I agree with FL CommunityFans with the info given about an increased temperature. If you are worried about the oxygen in the tank, I think you can just aerate it more with an air pump.

Then again, this is only my opinion and only going off of what I have experienced myself. Besides, aren't chillers a little expensive?
  • Thread Starter
  • #8
Here is the one I was thinking of buying on sale with free shipping. Digital, 60 gal, and $299. What do you think? I'm not sure but I think I still have to buy a pump or maybe connect to my canister filter return.

  • #9
wow - that looks sweet - I just read up on it and from what I read it seems to require a pump, and it gets very good reviews in reef sites. 299.00 looks to be a very good price.

What about to your cannisters output - that is how I set mine up, but it was a sump return for SW. I wonder if any difference in water temp going through filter then distribute to tank, versus filter output then into tank, possible better temp control of main tank water? I don't know. And I guess that is the only aspect of having separate pump = better water/temp control, separate maintenance? Start out the way you identified and then go to separate pump id temp is an issue. I would be curious what temp output to cannister, temp in cannister, then temp in water - probably not much difference. Unfortunately, I tend to be a gadget geek and I like the gear side as much as the fish. I want to get it just to play around and I don't even need one.
  • Thread Starter
  • #10
In winter its nice to have your heater set to a consistent temp supported by the coll weather as we like it cool in the house about 62 Deg with sweaters. Guest think we are crazy. So a heater keeps the temp spot on not worrying required unless they both fail (have two). When we had an Indian summer day here last month of 80, the temperature shot up from 74am to 80 noon then back down to 74 by evening, all in one day. I would really like to avoid that constant shifting if for nothing else as we very our AC to minimal setting depending on wife's hot flashes, sometimes 76, sometimes 82 and I know the tank will follow unless I set the heaters to 82, and here come the blooms and pathogens LOL. I guess if I do get it got to call and find out GPH for separate pump, hope a cheap powerhead is all that's needed. Don't want filter gook going into or out of the chiller. I know I would not have this issue with a 300ga because of the mass of water, but a 60ga chnages especially if I want to maintain 76Deg.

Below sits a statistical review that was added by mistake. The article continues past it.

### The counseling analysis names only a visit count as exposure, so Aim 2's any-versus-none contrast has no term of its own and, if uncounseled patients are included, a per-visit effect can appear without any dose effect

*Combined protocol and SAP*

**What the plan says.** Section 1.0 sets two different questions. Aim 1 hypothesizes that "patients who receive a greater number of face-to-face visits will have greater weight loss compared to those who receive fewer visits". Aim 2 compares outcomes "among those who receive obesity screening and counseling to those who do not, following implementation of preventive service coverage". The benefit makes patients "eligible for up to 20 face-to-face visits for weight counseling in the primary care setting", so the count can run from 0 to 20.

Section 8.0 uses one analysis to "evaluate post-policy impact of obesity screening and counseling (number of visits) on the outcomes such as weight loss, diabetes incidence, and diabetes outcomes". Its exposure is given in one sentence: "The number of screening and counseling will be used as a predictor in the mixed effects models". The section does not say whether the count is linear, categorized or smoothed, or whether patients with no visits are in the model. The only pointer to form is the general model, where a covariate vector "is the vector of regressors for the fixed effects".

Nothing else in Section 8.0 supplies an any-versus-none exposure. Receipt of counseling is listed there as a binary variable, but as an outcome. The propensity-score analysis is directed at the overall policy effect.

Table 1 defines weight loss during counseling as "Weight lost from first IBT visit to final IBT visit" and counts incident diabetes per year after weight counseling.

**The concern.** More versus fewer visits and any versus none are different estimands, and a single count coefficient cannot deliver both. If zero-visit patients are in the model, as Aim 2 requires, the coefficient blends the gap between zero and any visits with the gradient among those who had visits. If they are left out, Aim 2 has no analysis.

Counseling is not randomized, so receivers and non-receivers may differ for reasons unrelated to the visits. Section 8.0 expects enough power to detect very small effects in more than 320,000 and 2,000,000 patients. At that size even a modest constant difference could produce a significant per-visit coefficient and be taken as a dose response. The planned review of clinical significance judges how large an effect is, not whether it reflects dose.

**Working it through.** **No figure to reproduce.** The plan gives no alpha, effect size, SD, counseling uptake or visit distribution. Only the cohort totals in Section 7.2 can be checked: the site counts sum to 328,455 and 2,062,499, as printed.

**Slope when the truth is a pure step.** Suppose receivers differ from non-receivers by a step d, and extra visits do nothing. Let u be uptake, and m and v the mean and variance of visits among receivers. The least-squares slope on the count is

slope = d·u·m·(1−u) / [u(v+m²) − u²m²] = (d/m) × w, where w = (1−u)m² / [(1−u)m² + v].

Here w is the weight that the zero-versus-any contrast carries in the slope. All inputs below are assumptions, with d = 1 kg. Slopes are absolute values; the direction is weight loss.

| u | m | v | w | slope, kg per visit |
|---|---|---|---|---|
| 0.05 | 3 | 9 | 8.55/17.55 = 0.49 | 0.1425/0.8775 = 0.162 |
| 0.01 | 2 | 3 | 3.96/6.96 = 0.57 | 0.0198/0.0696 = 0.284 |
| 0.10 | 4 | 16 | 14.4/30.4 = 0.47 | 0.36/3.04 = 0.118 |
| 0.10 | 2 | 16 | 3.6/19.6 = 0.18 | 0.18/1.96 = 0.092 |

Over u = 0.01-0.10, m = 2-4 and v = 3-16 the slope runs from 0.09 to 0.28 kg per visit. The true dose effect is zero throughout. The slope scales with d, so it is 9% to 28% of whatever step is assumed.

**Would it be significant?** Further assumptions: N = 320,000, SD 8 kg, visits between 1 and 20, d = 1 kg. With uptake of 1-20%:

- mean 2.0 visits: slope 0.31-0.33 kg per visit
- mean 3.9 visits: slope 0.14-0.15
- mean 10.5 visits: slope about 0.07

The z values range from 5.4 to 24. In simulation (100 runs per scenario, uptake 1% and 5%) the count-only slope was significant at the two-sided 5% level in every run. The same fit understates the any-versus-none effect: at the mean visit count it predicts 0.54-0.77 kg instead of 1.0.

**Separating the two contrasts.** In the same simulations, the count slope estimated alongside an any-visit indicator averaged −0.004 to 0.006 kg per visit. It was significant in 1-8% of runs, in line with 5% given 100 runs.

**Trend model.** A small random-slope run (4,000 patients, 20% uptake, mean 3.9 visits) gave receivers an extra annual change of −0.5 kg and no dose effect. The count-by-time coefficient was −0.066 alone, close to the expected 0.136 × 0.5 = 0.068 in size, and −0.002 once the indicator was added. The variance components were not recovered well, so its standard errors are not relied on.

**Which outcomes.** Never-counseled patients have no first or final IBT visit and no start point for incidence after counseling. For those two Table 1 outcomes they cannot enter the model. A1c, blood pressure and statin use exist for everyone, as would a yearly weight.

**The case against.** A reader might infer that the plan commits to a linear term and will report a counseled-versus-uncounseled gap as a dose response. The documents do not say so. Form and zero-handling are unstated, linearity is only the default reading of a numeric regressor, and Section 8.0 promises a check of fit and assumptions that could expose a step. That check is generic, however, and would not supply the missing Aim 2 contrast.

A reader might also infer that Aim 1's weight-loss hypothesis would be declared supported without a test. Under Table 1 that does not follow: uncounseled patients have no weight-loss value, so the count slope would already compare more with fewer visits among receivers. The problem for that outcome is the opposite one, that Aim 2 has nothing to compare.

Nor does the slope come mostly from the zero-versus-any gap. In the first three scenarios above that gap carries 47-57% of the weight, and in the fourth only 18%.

• #11
He's a couple quotes from the site you provided.
"AquaEuroUSA Mighty Pro 1/13 HP Aquarium Chiller For Tanks Up To 60 Gallons". Sounds like it has its own pump. And, "Flow Rate: 300-500 GPH".
  • Thread Starter
  • #12
Sounds like it but a few reviews talk about how its hooked up to a pump and in the accessory tab it shows a pump. Ill have to do some calling and find out if it requires a pump (as most do) and the GPH requirement if any. Then look at some pumps for a total butt gouging. Hmmm? More to think about. If I had a small freezer Id try placing a copper coil inside for the air pump and see if that would work but this would be better.
  • Thread Starter
  • #13
Well a 294 gph marine grade Pump is not too much $48 but the problem occurred to me that if you use a separate bump instead of my canister filter pump (assuming my canister pump has the head pressure to push 300 GPH through it) It will mean I will have to have another filter on the end on the intake pump which takes up more room (sponge filter) inside the aquarium unless I use another outside canister filter which will then intern drop the GPH of the pump

473.jpg "Somebody help me!"
Well after all the research it all boiled down to cost ratio of fish loss due to heat issues VS monthly recurring cost (forget about the investment $400) of chiller power 800 BTU's or even 1/13 HP comes to about 300 watts X 24 hours equals 7.2 KWH a day! That comes to 216 KWH a month X 15 cents per KWH total recurring cost $32 a month or for the cost of the whole summer about $192 worth of new fish and aquarium stuff. Scratch one chiller. Even if my whole take died id only be out $120 max in FRESHWATER fish...